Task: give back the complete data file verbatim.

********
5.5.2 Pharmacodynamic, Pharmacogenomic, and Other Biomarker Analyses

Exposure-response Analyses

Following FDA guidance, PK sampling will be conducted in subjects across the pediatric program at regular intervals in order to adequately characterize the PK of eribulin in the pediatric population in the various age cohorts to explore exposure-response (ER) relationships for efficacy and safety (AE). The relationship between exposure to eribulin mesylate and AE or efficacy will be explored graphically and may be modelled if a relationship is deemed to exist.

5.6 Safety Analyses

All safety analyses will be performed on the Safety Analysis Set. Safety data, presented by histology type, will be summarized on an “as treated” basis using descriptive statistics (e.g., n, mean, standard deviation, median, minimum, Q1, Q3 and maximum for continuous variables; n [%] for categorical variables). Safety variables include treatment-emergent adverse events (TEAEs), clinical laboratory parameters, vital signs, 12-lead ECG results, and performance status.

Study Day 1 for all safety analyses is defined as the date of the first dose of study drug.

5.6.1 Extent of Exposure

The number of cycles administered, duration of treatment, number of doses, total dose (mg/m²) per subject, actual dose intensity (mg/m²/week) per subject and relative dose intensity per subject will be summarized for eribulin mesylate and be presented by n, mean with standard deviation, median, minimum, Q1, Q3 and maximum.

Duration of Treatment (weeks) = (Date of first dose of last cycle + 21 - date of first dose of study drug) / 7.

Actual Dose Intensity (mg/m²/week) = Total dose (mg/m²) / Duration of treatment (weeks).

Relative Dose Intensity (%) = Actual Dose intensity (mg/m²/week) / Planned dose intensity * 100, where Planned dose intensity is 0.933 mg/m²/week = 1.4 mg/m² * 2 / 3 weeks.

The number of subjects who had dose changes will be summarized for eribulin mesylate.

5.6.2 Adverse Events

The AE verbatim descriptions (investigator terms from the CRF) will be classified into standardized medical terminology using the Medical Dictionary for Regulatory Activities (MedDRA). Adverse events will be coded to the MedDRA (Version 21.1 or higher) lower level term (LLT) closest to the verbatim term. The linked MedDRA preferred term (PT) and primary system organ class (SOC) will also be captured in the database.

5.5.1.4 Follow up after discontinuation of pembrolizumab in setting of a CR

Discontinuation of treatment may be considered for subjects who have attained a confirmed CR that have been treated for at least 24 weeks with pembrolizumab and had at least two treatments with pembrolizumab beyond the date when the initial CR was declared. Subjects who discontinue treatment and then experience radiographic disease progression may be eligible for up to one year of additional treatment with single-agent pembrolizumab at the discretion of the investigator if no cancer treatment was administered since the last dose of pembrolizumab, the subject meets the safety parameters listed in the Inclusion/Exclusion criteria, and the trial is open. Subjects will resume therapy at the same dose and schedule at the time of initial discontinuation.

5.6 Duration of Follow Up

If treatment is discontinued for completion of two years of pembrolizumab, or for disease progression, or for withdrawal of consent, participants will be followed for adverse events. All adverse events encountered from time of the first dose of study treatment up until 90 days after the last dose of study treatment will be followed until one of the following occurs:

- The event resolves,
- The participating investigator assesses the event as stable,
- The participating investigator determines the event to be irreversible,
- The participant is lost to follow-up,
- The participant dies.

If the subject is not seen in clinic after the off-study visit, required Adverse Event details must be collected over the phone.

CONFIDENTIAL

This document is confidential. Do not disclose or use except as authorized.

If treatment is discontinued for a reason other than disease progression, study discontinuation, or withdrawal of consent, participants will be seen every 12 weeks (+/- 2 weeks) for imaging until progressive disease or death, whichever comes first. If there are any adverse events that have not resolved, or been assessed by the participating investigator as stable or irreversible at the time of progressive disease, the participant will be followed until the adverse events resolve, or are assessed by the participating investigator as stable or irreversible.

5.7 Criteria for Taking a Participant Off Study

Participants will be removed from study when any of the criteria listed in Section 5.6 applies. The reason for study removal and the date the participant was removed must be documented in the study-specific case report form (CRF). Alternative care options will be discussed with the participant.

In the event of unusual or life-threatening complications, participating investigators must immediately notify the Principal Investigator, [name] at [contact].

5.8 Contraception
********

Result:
5.5.2 Pharmacodynamic, Pharmacogenomic, and Other Biomarker Analyses

Exposure-response Analyses

Following FDA guidance, PK sampling will be conducted in subjects across the pediatric program at regular intervals in order to adequately characterize the PK of eribulin in the pediatric population in the various age cohorts to explore exposure-response (ER) relationships for efficacy and safety (AE). The relationship between exposure to eribulin mesylate and AE or efficacy will be explored graphically and may be modelled if a relationship is deemed to exist.

5.6 Safety Analyses

All safety analyses will be performed on the Safety Analysis Set. Safety data, presented by histology type, will be summarized on an “as treated” basis using descriptive statistics (e.g., n, mean, standard deviation, median, minimum, Q1, Q3 and maximum for continuous variables; n [%] for categorical variables). Safety variables include treatment-emergent adverse events (TEAEs), clinical laboratory parameters, vital signs, 12-lead ECG results, and performance status.

Study Day 1 for all safety analyses is defined as the date of the first dose of study drug.

5.6.1 Extent of Exposure

The number of cycles administered, duration of treatment, number of doses, total dose (mg/m²) per subject, actual dose intensity (mg/m²/week) per subject and relative dose intensity per subject will be summarized for eribulin mesylate and be presented by n, mean with standard deviation, median, minimum, Q1, Q3 and maximum.

Duration of Treatment (weeks) = (Date of first dose of last cycle + 21 - date of first dose of study drug) / 7.

Actual Dose Intensity (mg/m²/week) = Total dose (mg/m²) / Duration of treatment (weeks).

Relative Dose Intensity (%) = Actual Dose intensity (mg/m²/week) / Planned dose intensity * 100, where Planned dose intensity is 0.933 mg/m²/week = 1.4 mg/m² * 2 / 3 weeks.

The number of subjects who had dose changes will be summarized for eribulin mesylate.

5.6.2 Adverse Events

The AE verbatim descriptions (investigator terms from the CRF) will be classified into standardized medical terminology using the Medical Dictionary for Regulatory Activities (MedDRA). Adverse events will be coded to the MedDRA (Version 21.1 or higher) lower level term (LLT) closest to the verbatim term. The linked MedDRA preferred term (PT) and primary system organ class (SOC) will also be captured in the database.

5.5.1.4 Follow up after discontinuation of pembrolizumab in setting of a CR

Discontinuation of treatment may be considered for subjects who have attained a confirmed CR that have been treated for at least 24 weeks with pembrolizumab and had at least two treatments with pembrolizumab beyond the date when the initial CR was declared. Subjects who discontinue treatment and then experience radiographic disease progression may be eligible for up to one year of additional treatment with single-agent pembrolizumab at the discretion of the investigator if no cancer treatment was administered since the last dose of pembrolizumab, the subject meets the safety parameters listed in the Inclusion/Exclusion criteria, and the trial is open. Subjects will resume therapy at the same dose and schedule at the time of initial discontinuation.

5.6 Duration of Follow Up

If treatment is discontinued for completion of two years of pembrolizumab, or for disease progression, or for withdrawal of consent, participants will be followed for adverse events. All adverse events encountered from time of the first dose of study treatment up until 90 days after the last dose of study treatment will be followed until one of the following occurs:

- The event resolves,
- The participating investigator assesses the event as stable,
- The participating investigator determines the event to be irreversible,
- The participant is lost to follow-up,
- The participant dies.

If the subject is not seen in clinic after the off-study visit, required Adverse Event details must be collected over the phone.

CONFIDENTIAL

This document is confidential. Do not disclose or use except as authorized.

If treatment is discontinued for a reason other than disease progression, study discontinuation, or withdrawal of consent, participants will be seen every 12 weeks (+/- 2 weeks) for imaging until progressive disease or death, whichever comes first. If there are any adverse events that have not resolved, or been assessed by the participating investigator as stable or irreversible at the time of progressive disease, the participant will be followed until the adverse events resolve, or are assessed by the participating investigator as stable or irreversible.

5.7 Criteria for Taking a Participant Off Study

Participants will be removed from study when any of the criteria listed in Section 5.6 applies. The reason for study removal and the date the participant was removed must be documented in the study-specific case report form (CRF). Alternative care options will be discussed with the participant.

In the event of unusual or life-threatening complications, participating investigators must immediately notify the Principal Investigator, [name] at [contact].

5.8 Contraception